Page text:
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Old 11-06-2012, 03:55   #16
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Re: Refitting - Better than Factory

The changes should be done to improve the vessel...only. If in doubt, consult a naval architect. It has been my experience that wooden hulls flex, but a glass hull should not move.



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Originally Posted by Tony B View Post
Question:
Is there a point at which an owner can overmodify to the detrement of a boat. I know most boats are made to flex and the tabbing in of bulkheads is usually engineered into the design. Can an owner, through lack of design knowledge, actually weaken the boat by inadvertantly moving the stress points?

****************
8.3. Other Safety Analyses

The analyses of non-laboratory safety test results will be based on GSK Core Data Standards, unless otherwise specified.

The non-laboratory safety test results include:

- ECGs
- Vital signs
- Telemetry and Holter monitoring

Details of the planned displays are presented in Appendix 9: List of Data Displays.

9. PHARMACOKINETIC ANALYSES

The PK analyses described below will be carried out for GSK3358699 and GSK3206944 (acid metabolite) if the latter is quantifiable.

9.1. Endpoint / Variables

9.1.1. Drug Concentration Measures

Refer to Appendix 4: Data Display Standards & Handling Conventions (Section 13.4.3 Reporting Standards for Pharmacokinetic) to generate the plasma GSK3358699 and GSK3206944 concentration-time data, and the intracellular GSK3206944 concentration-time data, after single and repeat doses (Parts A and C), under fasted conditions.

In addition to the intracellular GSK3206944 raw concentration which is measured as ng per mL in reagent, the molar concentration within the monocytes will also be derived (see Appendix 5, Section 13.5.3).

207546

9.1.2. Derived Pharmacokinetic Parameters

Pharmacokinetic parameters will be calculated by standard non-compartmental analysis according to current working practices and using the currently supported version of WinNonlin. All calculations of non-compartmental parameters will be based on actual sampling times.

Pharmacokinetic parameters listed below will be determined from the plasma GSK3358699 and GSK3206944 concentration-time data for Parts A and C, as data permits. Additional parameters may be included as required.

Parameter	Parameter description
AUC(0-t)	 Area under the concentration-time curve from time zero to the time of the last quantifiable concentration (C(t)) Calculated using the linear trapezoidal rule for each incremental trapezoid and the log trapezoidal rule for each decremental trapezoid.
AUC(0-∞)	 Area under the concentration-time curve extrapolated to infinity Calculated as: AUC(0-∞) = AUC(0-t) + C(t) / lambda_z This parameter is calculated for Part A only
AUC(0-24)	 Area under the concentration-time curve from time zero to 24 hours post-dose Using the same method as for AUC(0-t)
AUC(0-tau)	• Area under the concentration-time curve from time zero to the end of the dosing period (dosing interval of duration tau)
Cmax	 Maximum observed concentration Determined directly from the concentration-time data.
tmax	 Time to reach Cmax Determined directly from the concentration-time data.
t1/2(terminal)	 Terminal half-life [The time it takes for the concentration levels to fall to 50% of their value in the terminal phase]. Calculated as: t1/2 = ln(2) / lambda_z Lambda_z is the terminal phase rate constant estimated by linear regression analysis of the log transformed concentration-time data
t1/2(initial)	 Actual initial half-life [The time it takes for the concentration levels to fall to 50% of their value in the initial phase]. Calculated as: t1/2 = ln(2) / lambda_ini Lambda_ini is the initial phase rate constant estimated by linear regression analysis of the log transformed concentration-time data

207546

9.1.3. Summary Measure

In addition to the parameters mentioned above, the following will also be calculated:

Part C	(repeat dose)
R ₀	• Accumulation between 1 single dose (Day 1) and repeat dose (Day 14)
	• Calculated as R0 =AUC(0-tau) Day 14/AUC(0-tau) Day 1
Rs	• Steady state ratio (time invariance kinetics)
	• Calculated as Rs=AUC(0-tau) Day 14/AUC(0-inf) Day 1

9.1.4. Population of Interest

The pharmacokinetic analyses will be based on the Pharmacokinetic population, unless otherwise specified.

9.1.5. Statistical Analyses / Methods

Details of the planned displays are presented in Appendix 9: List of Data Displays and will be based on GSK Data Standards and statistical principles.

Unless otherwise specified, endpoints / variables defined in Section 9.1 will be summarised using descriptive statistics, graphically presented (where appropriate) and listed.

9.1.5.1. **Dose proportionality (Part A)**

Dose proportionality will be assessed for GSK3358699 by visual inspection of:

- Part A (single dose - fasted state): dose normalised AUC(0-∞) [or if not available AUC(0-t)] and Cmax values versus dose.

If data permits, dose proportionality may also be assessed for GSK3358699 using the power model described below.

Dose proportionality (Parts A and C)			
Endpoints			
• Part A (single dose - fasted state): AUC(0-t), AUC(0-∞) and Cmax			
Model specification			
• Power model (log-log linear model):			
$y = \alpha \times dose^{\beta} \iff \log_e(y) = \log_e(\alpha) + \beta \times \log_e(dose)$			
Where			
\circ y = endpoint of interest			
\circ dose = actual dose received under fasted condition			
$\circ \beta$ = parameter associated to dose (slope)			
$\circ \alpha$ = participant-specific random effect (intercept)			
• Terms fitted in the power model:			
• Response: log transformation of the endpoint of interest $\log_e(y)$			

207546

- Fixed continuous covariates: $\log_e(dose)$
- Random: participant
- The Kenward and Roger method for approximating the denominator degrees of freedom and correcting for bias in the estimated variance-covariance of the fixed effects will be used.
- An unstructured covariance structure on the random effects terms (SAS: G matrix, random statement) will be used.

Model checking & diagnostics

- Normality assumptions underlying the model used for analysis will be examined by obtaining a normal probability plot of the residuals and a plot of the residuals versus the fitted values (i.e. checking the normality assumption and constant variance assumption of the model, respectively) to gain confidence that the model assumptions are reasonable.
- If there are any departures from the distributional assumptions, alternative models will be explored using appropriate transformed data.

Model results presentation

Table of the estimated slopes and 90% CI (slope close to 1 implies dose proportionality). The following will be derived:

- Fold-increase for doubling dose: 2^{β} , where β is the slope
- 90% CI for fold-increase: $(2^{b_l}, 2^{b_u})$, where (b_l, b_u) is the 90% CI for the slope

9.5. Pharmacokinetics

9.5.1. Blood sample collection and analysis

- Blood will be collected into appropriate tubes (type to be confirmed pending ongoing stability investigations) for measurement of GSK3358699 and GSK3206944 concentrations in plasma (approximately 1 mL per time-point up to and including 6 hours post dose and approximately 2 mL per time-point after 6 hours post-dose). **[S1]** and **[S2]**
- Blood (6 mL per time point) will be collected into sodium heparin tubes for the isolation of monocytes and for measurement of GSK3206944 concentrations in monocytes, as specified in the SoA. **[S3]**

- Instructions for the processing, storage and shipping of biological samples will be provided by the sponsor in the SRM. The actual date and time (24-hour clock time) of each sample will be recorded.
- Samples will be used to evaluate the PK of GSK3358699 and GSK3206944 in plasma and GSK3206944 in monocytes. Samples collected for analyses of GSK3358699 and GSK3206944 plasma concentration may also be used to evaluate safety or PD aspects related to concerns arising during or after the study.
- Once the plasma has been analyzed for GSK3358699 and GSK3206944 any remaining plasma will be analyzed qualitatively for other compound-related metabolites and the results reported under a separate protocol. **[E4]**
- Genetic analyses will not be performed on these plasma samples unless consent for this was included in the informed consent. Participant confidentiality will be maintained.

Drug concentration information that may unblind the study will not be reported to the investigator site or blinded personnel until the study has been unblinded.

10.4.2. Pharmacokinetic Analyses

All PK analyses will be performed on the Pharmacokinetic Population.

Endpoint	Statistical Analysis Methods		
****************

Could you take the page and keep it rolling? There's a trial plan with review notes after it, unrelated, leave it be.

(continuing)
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Old 11-06-2012, 10:56   #17
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Re: Refitting - Better than Factory

Quote:
Originally Posted by Tony B View Post
Question:
Is there a point at which an owner can overmodify to the detrement of a boat. I know most boats are made to flex and the tabbing in of bulkheads is usually engineered into the design. Can an owner, through lack of design knowledge, actually weaken the boat by inadvertantly moving the stress points?